Tell Your Computer "That's too blue" and Bam, Less Blue! - Xerox Invents "NATURAL LANGUAGE COLOR" interface.

Can a human description of color translate to a computer? Can you say "That flower is a smidge too red" and expect the computer to correct it, knowing what a smidge is? How do we humans know what a smidge is? According to the scientists at Xerox who invented a natural language interface for color image editing called "Natural Language Color" we do know what we mean when we say "a smidge".
Figure 1 below shows an original unedited image. Figure 2 is the edited image using Natural Language Color technology with the spoken command of "Make the golds very strongly more saturated". Natural Language Color editing is available as "Color By Words" in the Xerox Phaser 7500 color printer. The software recognizes 50,000 detailed descriptions of color shades like "baby blue". This groundbreaking technology will impact photographers, graphic artists, printers, and designers in a huge way by speeding up the process of image editing.

Figure 1 - Original unedited image. Figure 2 - Image after command "very strongly more saturated". Images: Xerox.

Image: Karen Braun, Xerox Research Center. Photo Credit: Kevin Rivoli.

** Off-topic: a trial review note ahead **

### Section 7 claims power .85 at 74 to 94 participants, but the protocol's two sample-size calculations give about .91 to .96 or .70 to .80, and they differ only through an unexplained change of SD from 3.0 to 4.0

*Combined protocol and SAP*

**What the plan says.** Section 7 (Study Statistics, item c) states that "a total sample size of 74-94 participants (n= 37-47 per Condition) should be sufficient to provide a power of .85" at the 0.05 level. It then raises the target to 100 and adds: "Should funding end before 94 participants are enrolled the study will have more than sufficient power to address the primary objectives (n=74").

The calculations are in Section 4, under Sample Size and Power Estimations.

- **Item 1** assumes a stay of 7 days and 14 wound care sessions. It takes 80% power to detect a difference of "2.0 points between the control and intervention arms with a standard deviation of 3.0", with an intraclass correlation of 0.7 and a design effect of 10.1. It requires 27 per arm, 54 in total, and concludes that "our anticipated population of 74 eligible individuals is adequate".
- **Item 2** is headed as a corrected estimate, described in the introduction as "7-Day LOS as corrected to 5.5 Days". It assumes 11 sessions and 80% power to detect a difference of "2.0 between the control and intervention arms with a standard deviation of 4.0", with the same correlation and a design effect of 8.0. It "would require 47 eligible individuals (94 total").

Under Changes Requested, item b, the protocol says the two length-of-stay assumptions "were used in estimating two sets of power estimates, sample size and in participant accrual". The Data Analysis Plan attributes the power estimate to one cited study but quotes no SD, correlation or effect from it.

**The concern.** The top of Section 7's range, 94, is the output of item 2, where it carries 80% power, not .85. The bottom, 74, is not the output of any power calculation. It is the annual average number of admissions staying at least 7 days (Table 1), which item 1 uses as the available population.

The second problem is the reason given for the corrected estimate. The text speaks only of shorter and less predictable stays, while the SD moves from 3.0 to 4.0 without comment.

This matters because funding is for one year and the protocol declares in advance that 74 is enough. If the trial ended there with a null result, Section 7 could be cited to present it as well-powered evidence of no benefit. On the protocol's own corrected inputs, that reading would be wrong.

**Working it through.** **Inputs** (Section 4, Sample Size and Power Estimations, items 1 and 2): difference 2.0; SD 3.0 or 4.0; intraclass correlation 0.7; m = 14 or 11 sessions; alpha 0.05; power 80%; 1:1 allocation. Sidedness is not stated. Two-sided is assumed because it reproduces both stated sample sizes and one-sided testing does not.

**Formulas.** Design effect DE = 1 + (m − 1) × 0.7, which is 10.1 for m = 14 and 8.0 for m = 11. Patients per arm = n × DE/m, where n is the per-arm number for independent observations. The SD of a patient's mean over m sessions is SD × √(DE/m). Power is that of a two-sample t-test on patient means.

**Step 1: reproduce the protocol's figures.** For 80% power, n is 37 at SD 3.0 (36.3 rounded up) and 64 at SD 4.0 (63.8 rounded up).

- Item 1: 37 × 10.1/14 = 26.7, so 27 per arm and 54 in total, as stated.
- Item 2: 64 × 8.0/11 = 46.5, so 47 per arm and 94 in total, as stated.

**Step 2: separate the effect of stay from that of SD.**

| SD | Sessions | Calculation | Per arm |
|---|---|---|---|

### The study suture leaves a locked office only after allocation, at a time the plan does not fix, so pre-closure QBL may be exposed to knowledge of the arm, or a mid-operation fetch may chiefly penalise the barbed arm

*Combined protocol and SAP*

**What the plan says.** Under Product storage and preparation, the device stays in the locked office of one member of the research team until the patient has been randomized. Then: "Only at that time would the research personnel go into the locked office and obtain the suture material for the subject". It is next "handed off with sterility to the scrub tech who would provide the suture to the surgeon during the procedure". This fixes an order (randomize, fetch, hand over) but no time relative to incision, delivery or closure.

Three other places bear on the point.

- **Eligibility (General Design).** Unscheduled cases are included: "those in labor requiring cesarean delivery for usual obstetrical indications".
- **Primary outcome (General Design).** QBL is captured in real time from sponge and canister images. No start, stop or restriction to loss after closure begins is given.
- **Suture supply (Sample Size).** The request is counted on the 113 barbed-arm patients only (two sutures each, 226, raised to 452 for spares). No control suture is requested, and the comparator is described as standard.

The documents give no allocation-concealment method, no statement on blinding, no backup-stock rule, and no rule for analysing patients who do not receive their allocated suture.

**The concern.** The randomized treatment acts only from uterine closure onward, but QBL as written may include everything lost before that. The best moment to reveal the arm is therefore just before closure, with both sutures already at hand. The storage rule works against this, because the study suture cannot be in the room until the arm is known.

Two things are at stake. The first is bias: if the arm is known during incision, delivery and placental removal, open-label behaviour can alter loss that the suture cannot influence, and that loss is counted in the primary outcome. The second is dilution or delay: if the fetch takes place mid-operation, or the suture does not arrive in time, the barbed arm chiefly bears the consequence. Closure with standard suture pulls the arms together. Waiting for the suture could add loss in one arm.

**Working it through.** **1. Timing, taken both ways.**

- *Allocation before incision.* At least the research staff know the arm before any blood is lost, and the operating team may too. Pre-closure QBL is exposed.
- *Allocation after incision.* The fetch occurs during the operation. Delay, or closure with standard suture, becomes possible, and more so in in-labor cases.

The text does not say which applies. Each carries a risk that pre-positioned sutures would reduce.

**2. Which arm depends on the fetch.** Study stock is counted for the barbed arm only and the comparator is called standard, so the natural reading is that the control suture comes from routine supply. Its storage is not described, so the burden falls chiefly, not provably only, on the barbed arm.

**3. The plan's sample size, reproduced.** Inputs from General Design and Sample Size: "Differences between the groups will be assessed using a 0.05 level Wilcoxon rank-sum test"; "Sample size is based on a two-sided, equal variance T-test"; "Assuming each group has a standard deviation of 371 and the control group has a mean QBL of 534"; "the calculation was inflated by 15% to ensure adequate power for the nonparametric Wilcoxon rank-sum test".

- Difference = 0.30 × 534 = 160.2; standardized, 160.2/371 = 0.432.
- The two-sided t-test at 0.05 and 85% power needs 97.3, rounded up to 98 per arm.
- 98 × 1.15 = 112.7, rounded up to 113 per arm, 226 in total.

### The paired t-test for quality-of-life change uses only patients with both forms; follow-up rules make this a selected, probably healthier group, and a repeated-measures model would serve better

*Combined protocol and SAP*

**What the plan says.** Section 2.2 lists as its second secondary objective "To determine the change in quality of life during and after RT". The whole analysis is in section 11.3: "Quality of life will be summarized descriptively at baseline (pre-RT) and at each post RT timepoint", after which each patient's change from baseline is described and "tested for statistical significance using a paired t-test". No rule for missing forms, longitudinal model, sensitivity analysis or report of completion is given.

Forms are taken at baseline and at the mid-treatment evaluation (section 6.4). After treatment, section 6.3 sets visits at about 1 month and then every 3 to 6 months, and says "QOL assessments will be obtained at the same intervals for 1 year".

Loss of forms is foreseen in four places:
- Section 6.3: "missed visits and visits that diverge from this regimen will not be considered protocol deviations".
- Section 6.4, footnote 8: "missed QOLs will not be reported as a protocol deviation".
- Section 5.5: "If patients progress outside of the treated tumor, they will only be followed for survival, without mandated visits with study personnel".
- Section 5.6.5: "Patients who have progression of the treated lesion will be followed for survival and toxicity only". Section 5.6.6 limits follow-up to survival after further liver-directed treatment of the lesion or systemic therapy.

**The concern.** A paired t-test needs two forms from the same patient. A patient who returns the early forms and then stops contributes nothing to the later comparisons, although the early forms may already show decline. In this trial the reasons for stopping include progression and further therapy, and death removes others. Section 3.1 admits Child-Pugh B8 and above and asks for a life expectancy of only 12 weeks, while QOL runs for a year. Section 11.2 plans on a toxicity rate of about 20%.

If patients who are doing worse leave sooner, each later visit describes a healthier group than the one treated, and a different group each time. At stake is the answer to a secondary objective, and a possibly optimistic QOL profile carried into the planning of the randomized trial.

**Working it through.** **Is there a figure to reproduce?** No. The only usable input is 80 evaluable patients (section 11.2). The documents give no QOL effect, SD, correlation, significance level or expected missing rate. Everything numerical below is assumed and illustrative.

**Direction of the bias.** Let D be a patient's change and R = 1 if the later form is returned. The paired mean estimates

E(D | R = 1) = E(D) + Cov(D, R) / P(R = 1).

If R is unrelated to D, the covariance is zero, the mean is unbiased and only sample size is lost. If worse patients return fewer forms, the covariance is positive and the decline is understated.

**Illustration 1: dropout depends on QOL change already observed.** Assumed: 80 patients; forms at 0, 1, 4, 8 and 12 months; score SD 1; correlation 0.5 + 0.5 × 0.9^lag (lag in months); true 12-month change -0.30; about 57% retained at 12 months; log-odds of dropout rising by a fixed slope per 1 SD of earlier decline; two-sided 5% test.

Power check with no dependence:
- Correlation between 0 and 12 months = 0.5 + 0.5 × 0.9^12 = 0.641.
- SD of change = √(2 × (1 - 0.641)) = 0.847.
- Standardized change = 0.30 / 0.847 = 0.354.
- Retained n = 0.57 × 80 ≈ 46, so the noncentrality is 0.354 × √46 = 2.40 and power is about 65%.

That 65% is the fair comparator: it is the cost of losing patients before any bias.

Karen Braun, Xerox color research scientist, writes the numerical algorithm used by a printer to print the color orange. Braun is among the team who created the Natural Language Color interface that now allows you to tell the printer what shade of orange you want.

And from a statement by Karen Braun of the Xerox Research Center, "We are exploring several different mechanisms for delivering this technology to our customers. A stand-alone tool (or Photoshop plug-in) is on the table. This tool allows customers to meet ever-tighter deadlines by bringing color printing tasks in-house, right to the desktop."

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Filed under: Photo Software November 04, 2009
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